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Saturday, September 26th, 2020

Nigeria’s economy can be grown to $327bn in 2030 if corruption is reduced —Don

by April 25, 2017 General

By Gabriel Enogholase

BENIN—A Professor of Economics at the University of Benin and non Executive Director of the board of the Central Bank of Nigeria, CBN, Prof. Mike Obadan, has said that the Nigerian economy could be grown to $327 billion in the year 2030 if corruption in the country was reduced to the level of Ghana, Malaysia and Colombia.

Prof. Obadan, who spoke at the Anti-money Laundering/Counter-Financing of Terrorism seminar organised  by the Inter-governmental Action Group Against Money Laundering in West Africa, GIABA, in Benin, Edo State, yesterday, insisted that with a reduced corruption ratio, West African countries could be at par with countries such as Indonesia and Singapore, adding that  corruption and money laundering had retarded the development of the West Africa sub-region.


The renowned economist lamented that the occurrence of corruption naturally leads to money laundering as stolen assets of a public official are useless unless they are placed, layered, and integrated into the global financial network in a manner that does not raise suspicion.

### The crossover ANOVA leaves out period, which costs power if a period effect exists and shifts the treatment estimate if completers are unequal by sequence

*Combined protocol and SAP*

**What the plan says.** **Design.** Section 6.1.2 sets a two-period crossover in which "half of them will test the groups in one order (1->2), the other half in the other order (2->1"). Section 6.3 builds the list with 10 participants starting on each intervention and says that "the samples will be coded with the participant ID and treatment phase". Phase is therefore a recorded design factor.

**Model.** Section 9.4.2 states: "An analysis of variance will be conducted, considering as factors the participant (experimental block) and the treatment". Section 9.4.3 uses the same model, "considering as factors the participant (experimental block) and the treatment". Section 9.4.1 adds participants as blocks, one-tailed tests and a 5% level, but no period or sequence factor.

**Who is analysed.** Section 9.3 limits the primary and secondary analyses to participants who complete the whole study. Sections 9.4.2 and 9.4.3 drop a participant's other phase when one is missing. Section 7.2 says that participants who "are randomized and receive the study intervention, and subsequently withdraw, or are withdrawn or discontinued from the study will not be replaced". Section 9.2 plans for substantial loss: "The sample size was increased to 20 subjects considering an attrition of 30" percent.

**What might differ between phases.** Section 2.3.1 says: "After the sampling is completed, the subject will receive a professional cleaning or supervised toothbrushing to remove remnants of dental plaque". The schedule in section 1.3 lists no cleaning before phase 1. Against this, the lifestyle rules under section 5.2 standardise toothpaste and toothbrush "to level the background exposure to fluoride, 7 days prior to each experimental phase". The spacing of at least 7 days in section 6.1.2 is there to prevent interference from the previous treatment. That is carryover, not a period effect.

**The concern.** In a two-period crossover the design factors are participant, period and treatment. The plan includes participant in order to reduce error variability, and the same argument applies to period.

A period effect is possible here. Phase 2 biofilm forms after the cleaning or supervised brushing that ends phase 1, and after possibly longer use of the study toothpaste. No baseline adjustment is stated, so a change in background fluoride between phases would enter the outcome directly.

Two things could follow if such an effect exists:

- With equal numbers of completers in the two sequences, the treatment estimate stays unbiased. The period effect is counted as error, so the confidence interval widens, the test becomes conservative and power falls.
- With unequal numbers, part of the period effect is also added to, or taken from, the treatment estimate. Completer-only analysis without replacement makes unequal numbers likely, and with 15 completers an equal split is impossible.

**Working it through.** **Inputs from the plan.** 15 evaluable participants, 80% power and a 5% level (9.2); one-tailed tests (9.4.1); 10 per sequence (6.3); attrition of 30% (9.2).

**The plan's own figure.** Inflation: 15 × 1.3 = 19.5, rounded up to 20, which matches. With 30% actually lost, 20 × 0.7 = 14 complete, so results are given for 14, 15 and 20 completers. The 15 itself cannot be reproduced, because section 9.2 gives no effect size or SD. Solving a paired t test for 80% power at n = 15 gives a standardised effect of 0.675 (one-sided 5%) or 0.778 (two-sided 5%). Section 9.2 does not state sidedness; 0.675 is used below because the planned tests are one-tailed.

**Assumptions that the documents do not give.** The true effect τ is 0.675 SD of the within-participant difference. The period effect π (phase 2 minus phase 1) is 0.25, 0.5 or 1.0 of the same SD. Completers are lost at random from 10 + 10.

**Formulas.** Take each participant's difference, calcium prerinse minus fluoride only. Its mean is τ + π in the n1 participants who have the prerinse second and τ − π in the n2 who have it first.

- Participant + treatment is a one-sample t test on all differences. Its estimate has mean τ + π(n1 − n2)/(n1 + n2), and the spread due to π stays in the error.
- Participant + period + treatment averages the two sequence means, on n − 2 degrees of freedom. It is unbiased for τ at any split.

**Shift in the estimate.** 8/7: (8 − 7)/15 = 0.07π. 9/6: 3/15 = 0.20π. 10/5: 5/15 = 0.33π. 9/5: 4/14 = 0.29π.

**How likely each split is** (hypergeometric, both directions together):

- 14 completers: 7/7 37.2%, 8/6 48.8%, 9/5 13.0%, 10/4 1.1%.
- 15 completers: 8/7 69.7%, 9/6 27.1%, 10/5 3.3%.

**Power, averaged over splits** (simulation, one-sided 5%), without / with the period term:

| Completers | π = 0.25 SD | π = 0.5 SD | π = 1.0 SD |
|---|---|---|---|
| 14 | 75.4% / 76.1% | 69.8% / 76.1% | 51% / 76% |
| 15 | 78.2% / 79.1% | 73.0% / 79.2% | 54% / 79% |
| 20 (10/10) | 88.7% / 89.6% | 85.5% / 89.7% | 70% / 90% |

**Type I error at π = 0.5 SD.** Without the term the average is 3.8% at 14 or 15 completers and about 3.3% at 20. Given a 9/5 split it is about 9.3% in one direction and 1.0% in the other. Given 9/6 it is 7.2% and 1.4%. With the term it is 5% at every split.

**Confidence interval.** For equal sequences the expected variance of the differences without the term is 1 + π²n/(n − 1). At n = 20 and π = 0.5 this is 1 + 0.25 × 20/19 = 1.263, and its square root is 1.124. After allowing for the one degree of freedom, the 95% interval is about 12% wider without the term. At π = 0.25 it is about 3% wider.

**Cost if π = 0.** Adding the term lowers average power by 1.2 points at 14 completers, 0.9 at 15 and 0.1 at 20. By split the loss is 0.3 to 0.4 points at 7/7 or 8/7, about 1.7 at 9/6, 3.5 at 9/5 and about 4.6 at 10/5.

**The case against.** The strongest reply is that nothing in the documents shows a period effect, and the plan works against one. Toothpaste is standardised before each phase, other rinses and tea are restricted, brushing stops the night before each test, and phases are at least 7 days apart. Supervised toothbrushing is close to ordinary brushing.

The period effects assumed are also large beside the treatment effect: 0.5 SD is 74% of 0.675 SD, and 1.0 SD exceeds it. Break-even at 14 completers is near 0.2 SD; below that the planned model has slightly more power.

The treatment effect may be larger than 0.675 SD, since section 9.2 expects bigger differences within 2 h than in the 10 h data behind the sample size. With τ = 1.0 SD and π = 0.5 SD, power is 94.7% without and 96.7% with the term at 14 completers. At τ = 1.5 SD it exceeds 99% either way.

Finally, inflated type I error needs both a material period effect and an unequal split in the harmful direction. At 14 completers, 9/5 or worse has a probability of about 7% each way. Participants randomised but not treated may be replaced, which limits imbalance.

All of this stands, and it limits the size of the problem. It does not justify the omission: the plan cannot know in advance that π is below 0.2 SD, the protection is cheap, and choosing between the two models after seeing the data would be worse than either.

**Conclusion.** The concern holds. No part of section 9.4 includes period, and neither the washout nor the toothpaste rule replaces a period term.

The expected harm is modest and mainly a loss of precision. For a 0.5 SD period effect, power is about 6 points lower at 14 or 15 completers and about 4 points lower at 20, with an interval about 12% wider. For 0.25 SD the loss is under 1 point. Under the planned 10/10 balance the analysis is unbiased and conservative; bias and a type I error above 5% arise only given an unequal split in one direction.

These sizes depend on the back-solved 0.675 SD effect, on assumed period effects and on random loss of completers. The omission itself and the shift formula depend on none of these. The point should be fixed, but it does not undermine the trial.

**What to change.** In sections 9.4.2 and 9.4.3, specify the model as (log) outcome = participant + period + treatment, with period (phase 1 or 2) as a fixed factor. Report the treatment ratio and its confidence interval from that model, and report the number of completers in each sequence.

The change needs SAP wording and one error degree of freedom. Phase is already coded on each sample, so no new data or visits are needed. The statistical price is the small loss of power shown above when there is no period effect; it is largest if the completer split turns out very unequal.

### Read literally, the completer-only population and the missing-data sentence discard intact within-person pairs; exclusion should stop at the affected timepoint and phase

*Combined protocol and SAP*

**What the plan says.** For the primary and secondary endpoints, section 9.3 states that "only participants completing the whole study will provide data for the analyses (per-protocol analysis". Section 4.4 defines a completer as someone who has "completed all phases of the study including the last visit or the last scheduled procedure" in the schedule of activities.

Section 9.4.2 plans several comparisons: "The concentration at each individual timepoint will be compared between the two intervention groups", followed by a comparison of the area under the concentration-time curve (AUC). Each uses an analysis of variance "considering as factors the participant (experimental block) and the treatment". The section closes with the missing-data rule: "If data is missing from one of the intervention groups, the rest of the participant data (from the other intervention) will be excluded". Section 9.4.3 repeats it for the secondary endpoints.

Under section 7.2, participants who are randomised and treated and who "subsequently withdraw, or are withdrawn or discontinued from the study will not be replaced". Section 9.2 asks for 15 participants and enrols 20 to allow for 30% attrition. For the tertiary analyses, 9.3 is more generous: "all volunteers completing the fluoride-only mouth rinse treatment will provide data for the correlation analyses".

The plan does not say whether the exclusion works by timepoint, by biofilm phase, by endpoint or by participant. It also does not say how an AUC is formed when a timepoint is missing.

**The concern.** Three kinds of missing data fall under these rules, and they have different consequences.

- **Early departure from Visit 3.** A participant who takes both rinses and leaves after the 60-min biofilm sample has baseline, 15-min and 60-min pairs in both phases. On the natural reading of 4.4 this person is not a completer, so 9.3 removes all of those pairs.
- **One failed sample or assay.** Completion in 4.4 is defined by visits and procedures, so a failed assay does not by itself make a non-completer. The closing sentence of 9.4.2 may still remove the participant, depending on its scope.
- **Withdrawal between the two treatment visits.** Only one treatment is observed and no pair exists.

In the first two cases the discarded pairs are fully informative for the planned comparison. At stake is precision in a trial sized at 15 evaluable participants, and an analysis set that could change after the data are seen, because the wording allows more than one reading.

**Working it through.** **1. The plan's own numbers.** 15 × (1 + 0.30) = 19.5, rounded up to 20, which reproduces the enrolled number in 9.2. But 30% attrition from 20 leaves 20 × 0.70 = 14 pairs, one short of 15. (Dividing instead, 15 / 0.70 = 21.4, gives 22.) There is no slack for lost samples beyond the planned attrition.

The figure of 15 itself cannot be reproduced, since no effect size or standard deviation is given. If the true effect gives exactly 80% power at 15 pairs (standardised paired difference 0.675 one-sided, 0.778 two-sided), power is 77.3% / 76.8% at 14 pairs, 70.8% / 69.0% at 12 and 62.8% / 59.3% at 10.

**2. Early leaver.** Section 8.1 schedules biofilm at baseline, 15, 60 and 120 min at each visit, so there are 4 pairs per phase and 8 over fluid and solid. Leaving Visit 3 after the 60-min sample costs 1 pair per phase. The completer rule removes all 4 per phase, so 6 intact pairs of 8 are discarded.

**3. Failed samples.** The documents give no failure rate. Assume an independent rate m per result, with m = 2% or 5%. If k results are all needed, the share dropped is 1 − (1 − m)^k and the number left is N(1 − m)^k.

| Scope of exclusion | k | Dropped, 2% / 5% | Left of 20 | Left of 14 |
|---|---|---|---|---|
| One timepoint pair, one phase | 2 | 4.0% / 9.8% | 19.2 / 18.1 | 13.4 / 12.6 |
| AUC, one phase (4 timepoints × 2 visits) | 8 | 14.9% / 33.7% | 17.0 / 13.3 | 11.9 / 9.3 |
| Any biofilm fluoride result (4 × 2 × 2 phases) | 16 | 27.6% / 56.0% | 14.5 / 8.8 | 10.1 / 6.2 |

He said, “Corruption generates huge profits/proceeds that need to be laundered or “cleaned” in order for them to have an appearance of legality or enter the financial system without the stigma of illegality.

“Due to the close link between corruption and money laundering, various international fora had noted that a comprehensive anti-corruption strategy must also include actions to prevent and control the laundering of corruption proceeds.”

In his address, the Director of Nigeria Financial Intelligence Unit and GIABA national correspondent, Mr Francis Usani, said that the creation of GIABA was a response and contribution of the Economic Community of West African States, ECOWAS, to fight money laundering and corruption, which had enmeshed the economies of the sub-region with far reaching apprehension and consequences on the citizens.

In his remark, the Director-General of GIABA, who was represented by the Director of Programmes and Project of GIABA, Dr Buno Nduka, said that the primary mandate of GIABA was to develop measures to protect the economies of member states from abuse and the laundering of the proceeds of crimes and to strengthen cooperation amongst its member states.

The lecture was attended by a representative of the vice Chancellor of the UNIBEN, Prof. Faraday Orunmwense, students of the institution  and other universities, such as the Benson Idahosa University, Benin, and Wellspring University, Benin.